A generation of new arrivals to the US junk bond market have propelled it to a record size, with debut issuers borrowing cash cheaply from investors eager for yield.
A record 149 companies, including cryptocurrency exchange Coinbase and medical supplies manufacturer Medline, have joined the high-yield bond market this year, where lower-rated, riskier companies borrow money from large asset managers, pension funds and other investors, according to data provider Leveraged Commentary & Data.
The companies have extended a trend set in motion by central bankers’ historic response to the onset of the coronavirus pandemic, when they lowered interest rates and began injecting liquidity into financial markets to ward off a more severe downturn.
Companies eager to raise cheap funds have been met by investors desperate to put cash to work, especially in assets such as corporate junk bonds that yield more compared with government debt. As more-established debt issuers have tapped the market, bankers have looked to new companies to maintain the flow, aided by bumper buyout activity that has created a need to finance acquisitions.
“A lot of those deals are made possible by a very low cost of capital and with that you see more issuers coming into the high-yield bond market,” said Chris Blum, head of leveraged finance at BNP Paribas. He added that many companies had also refinanced so-called leveraged loans in favour of high-yield bonds, fixing low borrowing costs before they start to rise.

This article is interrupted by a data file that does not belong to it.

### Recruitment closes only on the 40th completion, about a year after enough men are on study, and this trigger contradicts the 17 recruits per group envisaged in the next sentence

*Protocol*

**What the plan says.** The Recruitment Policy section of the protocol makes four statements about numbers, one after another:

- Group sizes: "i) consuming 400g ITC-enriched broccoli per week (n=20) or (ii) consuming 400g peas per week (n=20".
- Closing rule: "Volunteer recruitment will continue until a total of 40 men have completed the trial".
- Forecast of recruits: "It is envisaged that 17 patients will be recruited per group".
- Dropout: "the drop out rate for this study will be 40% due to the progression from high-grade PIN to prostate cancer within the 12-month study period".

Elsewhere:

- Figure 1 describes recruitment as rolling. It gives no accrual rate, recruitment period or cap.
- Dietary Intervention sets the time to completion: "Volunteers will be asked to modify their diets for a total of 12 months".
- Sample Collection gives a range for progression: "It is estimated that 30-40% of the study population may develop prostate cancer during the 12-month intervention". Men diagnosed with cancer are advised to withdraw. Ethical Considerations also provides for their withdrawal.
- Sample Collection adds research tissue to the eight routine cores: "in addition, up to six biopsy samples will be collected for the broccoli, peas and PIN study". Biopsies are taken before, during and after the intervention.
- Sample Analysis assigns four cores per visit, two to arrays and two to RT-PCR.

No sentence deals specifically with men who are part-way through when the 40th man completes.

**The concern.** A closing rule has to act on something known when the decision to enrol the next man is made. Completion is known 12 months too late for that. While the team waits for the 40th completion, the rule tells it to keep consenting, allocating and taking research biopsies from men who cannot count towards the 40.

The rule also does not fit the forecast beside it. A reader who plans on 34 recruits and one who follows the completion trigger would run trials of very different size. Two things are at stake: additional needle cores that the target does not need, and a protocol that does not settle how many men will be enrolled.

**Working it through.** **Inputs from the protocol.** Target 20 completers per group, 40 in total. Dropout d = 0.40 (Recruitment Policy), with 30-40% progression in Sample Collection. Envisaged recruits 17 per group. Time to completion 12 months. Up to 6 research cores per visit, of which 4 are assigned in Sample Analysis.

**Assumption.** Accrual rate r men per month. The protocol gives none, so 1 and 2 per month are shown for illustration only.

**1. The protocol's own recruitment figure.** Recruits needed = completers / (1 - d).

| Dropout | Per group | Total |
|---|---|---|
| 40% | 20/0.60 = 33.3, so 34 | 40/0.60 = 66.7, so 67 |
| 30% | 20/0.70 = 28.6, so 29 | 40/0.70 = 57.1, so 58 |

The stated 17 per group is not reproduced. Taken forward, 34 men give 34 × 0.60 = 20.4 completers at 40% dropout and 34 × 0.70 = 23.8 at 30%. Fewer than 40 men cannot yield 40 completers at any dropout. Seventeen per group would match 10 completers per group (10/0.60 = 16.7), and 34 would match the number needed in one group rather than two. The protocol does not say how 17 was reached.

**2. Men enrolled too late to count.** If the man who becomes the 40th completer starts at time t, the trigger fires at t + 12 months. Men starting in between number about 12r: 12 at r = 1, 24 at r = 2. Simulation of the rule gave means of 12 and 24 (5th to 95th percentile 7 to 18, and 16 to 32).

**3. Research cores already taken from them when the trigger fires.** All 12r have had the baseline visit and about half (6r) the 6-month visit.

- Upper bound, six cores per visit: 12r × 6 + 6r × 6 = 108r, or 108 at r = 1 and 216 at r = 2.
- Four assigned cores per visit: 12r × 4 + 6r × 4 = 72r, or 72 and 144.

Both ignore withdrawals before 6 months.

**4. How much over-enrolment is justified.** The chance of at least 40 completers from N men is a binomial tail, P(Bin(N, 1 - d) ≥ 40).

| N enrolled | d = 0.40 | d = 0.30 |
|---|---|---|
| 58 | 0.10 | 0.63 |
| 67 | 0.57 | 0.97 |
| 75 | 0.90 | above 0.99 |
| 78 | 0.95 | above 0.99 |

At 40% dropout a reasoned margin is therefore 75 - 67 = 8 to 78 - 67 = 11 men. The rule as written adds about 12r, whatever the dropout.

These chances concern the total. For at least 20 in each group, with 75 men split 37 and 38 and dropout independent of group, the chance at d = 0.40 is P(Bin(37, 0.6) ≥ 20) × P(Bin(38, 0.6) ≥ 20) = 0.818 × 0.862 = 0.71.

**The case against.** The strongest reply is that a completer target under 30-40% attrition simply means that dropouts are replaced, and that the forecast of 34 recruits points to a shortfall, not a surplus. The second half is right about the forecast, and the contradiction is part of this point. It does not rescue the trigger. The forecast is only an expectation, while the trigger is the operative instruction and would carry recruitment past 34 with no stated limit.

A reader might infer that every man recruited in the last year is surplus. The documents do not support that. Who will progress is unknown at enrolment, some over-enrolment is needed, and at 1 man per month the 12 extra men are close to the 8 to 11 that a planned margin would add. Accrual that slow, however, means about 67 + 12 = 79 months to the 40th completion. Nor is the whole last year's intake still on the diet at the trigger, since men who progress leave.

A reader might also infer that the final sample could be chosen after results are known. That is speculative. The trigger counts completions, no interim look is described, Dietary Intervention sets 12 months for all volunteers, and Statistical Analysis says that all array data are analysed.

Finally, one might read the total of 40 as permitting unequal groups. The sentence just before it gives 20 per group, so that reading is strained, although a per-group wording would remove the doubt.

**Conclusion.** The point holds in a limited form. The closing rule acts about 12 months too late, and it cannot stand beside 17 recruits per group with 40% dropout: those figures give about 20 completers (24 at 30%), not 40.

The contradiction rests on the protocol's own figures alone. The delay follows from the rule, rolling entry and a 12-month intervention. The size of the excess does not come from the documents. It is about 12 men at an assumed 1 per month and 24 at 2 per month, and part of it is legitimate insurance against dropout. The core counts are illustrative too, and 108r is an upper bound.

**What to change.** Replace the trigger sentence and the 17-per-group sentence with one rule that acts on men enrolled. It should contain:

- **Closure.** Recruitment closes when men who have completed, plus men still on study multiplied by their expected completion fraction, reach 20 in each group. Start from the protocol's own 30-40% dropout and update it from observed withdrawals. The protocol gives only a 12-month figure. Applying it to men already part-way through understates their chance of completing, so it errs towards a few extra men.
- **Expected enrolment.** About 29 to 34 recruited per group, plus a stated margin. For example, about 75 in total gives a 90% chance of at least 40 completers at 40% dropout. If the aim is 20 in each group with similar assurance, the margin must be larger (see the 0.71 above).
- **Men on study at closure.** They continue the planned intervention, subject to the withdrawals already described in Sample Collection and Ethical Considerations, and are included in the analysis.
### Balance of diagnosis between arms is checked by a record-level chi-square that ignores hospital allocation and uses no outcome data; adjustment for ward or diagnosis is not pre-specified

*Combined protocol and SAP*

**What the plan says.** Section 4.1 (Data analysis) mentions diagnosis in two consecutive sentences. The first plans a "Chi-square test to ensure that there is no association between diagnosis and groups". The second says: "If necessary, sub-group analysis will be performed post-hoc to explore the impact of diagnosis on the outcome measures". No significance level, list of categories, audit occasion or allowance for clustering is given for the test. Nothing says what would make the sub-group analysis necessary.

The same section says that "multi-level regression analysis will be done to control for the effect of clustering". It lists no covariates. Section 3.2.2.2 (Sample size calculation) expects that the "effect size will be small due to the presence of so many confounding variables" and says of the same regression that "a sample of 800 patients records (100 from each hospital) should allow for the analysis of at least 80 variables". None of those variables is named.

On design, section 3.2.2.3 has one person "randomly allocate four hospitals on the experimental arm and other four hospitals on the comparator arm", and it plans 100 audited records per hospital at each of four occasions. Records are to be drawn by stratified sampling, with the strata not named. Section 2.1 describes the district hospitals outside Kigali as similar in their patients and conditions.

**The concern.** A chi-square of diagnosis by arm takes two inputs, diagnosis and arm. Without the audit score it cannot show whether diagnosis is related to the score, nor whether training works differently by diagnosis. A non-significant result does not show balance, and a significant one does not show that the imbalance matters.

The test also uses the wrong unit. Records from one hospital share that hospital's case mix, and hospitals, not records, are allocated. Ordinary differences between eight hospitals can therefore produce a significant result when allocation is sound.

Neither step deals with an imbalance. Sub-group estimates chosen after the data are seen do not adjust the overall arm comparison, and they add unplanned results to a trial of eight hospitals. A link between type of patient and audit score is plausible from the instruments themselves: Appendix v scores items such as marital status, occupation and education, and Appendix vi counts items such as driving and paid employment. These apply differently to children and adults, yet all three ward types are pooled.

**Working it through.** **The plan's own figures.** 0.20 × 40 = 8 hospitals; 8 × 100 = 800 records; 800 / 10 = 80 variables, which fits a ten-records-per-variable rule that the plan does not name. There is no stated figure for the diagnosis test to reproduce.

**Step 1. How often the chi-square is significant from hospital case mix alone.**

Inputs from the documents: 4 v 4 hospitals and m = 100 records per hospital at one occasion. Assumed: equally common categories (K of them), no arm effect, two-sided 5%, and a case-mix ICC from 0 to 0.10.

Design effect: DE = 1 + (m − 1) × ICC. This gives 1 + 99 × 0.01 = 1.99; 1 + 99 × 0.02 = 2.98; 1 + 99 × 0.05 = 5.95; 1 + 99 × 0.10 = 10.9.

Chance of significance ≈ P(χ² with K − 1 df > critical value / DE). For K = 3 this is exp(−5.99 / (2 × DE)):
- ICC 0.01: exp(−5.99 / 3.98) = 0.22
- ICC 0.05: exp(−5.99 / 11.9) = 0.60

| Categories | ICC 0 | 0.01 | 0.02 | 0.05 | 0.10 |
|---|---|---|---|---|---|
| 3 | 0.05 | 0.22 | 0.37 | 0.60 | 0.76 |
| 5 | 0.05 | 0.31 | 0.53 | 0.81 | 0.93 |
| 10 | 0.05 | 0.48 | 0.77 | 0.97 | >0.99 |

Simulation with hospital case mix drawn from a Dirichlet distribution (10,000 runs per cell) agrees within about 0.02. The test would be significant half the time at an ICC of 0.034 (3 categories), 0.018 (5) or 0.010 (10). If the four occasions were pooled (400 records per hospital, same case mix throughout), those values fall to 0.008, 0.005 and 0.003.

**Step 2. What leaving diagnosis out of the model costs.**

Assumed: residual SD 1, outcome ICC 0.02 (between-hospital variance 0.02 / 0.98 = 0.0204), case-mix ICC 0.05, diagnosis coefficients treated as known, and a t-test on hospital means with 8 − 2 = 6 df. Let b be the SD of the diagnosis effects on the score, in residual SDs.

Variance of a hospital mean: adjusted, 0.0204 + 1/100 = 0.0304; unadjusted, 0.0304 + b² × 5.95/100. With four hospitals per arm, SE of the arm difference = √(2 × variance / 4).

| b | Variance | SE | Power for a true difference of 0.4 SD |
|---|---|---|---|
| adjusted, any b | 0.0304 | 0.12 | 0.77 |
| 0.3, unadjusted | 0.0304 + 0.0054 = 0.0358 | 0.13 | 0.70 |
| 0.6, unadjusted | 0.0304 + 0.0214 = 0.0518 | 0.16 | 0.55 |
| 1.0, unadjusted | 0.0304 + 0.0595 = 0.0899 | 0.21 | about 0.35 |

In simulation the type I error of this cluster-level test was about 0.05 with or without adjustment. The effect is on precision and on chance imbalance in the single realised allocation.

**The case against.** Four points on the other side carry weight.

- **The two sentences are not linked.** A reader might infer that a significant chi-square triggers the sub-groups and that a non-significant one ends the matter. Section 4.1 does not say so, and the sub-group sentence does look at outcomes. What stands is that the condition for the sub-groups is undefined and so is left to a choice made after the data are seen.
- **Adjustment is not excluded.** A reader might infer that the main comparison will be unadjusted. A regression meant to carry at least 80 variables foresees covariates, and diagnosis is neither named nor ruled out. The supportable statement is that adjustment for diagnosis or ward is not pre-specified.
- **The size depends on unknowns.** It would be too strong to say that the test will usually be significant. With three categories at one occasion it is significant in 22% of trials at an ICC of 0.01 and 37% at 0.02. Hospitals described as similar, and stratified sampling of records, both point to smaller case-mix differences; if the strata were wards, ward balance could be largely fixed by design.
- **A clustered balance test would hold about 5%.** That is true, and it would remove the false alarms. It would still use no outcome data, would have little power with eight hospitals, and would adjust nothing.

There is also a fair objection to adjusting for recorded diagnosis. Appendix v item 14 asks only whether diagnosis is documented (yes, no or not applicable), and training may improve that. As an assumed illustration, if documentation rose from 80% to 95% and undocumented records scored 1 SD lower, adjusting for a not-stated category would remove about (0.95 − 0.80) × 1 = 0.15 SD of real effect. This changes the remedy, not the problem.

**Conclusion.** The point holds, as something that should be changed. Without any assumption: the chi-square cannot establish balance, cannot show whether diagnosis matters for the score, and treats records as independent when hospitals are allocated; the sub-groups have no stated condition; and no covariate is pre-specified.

The deluge of issuance has increased the face value of outstanding debt in the high-yield bond market above $1.5tn for the first time, according to a widely tracked index run by Ice Data Services.
A total of 26 new corporate issuers came to market in September, a record equalled just once before — in April, according to records dating to 2005. Already, 13 new issuers have been welcomed in October, making up a quarter of the notional dollar value raised in the junk bond market. The online gaming platform Roblox was set to add to the tally on Tuesday, according to people familiar with the deal.
New entrants have marched in before. More than 100 joined in both 2013 and 2014 just before a collapse in oil prices roiled the market which had financed the growth of the shale energy industry. The only other year to record more than 100 new entrants was 2007, just before the global financial crisis.
The trend has intensified concerns about the widespread availability of capital and increasing corporate debt piles. The IMF recently warned that rising financial leverage, driven by investors’ search for yield, could “exacerbate existing vulnerabilities” in the financial system.
Investors have also noted the challenge of conducting due diligence on the companies they lend to. The work needed to become familiar with new issuers, the short time between the launch and completion of new deals — often just a day — and the sheer volume of debt being provided have caused worries.
“A lot of this issuance, like a lot of things we are seeing, is just a byproduct of the excess liquidity we have in the system,” said John McClain, a portfolio manager at Brandywine Global Investment Management. “We are seeing excessive amounts of capital chasing returns and trying to find a home. I don’t think it’s going to slow down any time soon.”